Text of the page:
In actor-first trials actors approached the boxes first and made their choice prior to the arrival of the recipient. In recipient-first trials recipients approached the boxes first and the later arriving actors made their choice with the recipients present at their baited box. White bars depict male actors, grey bars depict female actors. Plain bars illustrate the prosocial condition, striped bars illustrate the altruistic condition. The Y-axis displays the proportion of selfish versus cooperative choices and ranges from 0 to 1. 0 represents solely selfish and 1 represents solely cooperative choices. Bars constitute mean values ± SE. P-values derive from pairwise tests of the final model.
Taken together, our results concerning actor-first trials indicate that jackdaws did not actively show other-regarding preferences but chose the selfish option more often than the cooperative option. However, all recipients could significantly influence the actors' choices to their own advantage and particularly when they were of different sex, an effect that was even more pronounced in the altruistic condition, when costs for the actors were high (recipient-first trials).
That jackdaws did not exhibit any other-regarding preferences per se is in line with results from some studies on chimpanzees , . It is difficult to interpret, however, why the birds' choices in actor-first trials were actually asocial. A possible explanation may be a carry-over effect from the second step of the training phase in which the actors learned that they were allowed to make a single choice (for details see methods) and they could have developed a preference for the 1/0 option as the rewarding and safe option. This explanation seems unlikely, however, if we consider the results of the control condition. Those trials were intermixed with the other-regard trials and tested whether the birds would show a preference for the box containing the greater amount of food (2 food items in the 1/1 option compared to 1 food item in the 1/0 option). Actors were given the same choice options as in the prosocial condition but were tested singly, in the absence of a recipient. They did not show a significant preference for either of the two boxes, which confirms that the birds were not simply going for the side with more food and also renders the explanation of a learned preference for the 1/0 option unlikely.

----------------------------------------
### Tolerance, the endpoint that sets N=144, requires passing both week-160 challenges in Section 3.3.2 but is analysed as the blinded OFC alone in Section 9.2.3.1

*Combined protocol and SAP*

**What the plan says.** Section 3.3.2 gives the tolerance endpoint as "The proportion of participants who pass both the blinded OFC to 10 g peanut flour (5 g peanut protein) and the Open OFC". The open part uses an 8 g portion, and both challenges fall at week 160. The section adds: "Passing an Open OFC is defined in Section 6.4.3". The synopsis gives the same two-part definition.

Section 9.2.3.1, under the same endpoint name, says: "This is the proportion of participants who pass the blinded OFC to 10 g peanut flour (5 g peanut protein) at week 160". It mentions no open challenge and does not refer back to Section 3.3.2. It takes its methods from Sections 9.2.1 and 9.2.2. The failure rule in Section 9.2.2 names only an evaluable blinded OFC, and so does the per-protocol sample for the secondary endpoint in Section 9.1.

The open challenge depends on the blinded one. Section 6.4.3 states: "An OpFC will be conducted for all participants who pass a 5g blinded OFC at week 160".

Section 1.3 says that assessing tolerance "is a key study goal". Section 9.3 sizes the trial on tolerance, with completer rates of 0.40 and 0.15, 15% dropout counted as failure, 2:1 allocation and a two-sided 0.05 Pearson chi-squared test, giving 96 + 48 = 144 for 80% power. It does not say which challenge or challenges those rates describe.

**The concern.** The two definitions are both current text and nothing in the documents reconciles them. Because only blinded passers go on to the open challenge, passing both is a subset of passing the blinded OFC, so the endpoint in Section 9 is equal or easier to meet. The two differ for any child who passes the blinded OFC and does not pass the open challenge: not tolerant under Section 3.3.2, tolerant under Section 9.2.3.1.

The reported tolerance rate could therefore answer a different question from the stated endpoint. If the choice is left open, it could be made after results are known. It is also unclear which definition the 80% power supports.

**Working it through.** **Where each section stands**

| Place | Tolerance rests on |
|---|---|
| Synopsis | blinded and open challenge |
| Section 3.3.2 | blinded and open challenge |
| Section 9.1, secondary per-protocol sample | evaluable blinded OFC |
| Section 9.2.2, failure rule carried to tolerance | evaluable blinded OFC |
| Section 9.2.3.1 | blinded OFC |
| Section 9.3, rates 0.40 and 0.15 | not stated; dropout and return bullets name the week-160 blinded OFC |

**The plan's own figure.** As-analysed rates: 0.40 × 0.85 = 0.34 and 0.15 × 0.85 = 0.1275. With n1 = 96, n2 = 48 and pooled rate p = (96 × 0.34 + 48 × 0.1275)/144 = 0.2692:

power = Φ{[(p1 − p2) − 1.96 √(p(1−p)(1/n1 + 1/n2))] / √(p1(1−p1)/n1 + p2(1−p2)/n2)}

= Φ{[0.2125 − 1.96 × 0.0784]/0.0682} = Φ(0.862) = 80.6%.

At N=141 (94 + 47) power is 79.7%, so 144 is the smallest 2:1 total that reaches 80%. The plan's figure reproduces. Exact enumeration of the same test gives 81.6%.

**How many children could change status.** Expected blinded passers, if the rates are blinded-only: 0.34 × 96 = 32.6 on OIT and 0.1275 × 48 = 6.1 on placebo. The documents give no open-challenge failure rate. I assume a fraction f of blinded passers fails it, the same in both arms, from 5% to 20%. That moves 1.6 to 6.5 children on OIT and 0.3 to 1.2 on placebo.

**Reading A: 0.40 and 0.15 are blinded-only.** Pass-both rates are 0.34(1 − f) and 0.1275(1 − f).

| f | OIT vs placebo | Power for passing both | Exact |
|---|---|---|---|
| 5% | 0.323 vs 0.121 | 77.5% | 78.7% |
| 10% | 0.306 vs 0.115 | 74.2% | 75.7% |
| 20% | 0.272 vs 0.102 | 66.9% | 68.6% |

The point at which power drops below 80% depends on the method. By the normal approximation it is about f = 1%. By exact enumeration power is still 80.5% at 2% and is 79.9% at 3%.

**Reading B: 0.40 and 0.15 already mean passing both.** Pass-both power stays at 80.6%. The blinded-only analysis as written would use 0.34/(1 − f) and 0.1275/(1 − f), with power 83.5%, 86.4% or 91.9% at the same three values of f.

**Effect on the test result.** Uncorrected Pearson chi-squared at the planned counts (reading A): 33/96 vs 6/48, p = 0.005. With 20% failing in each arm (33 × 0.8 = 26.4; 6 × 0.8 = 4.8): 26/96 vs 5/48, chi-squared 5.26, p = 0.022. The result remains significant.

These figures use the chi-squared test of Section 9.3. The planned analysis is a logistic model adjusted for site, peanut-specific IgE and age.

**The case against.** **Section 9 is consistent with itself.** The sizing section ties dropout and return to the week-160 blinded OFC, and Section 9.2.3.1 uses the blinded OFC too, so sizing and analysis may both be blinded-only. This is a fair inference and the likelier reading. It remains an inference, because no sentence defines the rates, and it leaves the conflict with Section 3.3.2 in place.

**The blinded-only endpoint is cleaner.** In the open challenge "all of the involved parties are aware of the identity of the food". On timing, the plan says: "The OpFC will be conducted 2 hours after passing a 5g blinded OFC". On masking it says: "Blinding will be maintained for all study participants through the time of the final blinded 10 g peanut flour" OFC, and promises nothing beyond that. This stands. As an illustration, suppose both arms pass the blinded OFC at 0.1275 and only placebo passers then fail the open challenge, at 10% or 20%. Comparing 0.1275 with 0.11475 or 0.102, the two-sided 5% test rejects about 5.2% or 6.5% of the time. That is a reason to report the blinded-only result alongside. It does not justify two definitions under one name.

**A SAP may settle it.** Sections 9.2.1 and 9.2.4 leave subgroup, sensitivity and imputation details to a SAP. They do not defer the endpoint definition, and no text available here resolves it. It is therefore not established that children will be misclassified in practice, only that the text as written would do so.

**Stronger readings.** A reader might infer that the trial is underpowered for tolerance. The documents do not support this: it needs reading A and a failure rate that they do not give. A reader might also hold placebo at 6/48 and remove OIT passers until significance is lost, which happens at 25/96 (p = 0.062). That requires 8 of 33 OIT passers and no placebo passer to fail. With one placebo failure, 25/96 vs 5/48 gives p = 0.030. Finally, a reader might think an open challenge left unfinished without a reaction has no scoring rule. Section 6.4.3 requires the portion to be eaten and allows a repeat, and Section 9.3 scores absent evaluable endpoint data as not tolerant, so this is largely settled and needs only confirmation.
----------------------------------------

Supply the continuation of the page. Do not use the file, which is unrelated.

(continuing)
Focusing on the recipient-first trials, our results are in accordance with a similarly significant effect of recipients' behaviour on actors' choices in chimpanzees , . Hence, our results may support the signalling hypothesis as a proximate mechanism eliciting other-regarding preferences that requires recipients to signal their goals or requests for help to their conspecific partner . A signal is an actively given vehicle for transporting information that can be manipulated by the sender and serves particular functions, whereas cues contain information but are not actively given and are not necessarily of advantage to the sender , . Although Melis and colleagues consider that the recipient's behaviour may provide a cue for the actor to ‘do something’, they interpret their findings as intention-reading and goal-understanding from the actor's view .